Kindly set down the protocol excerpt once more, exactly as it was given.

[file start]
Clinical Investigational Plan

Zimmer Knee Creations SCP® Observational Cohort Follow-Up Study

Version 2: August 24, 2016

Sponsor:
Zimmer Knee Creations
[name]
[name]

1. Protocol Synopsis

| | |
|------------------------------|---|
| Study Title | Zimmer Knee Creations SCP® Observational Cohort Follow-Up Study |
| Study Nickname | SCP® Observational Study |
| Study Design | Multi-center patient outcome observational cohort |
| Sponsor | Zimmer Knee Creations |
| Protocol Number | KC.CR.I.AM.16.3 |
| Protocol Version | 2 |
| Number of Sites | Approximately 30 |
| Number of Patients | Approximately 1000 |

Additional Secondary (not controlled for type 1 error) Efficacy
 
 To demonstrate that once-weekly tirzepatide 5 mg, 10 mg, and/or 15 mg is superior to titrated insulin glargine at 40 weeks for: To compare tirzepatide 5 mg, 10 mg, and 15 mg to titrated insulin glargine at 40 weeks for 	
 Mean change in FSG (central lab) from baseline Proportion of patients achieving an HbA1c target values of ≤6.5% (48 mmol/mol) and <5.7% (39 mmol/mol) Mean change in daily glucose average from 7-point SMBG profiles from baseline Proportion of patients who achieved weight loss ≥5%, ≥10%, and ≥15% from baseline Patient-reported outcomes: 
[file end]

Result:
Clinical Investigational Plan

Zimmer Knee Creations SCP® Observational Cohort Follow-Up Study

Version 2: August 24, 2016

Sponsor:
Zimmer Knee Creations
[name]
[name]

1. Protocol Synopsis

| | |
|------------------------------|---|
| Study Title | Zimmer Knee Creations SCP® Observational Cohort Follow-Up Study |
| Study Nickname | SCP® Observational Study |
| Study Design | Multi-center patient outcome observational cohort |
| Sponsor | Zimmer Knee Creations |
| Protocol Number | KC.CR.I.AM.16.3 |
| Protocol Version | 2 |
| Number of Sites | Approximately 30 |
| Number of Patients | Approximately 1000 |

Additional Secondary (not controlled for type 1 error) Efficacy
 
 To demonstrate that once-weekly tirzepatide 5 mg, 10 mg, and/or 15 mg is superior to titrated insulin glargine at 40 weeks for: To compare tirzepatide 5 mg, 10 mg, and 15 mg to titrated insulin glargine at 40 weeks for 	
 Mean change in FSG (central lab) from baseline Proportion of patients achieving an HbA1c target values of ≤6.5% (48 mmol/mol) and <5.7% (39 mmol/mol) Mean change in daily glucose average from 7-point SMBG profiles from baseline Proportion of patients who achieved weight loss ≥5%, ≥10%, and ≥15% from baseline Patient-reported outcomes: 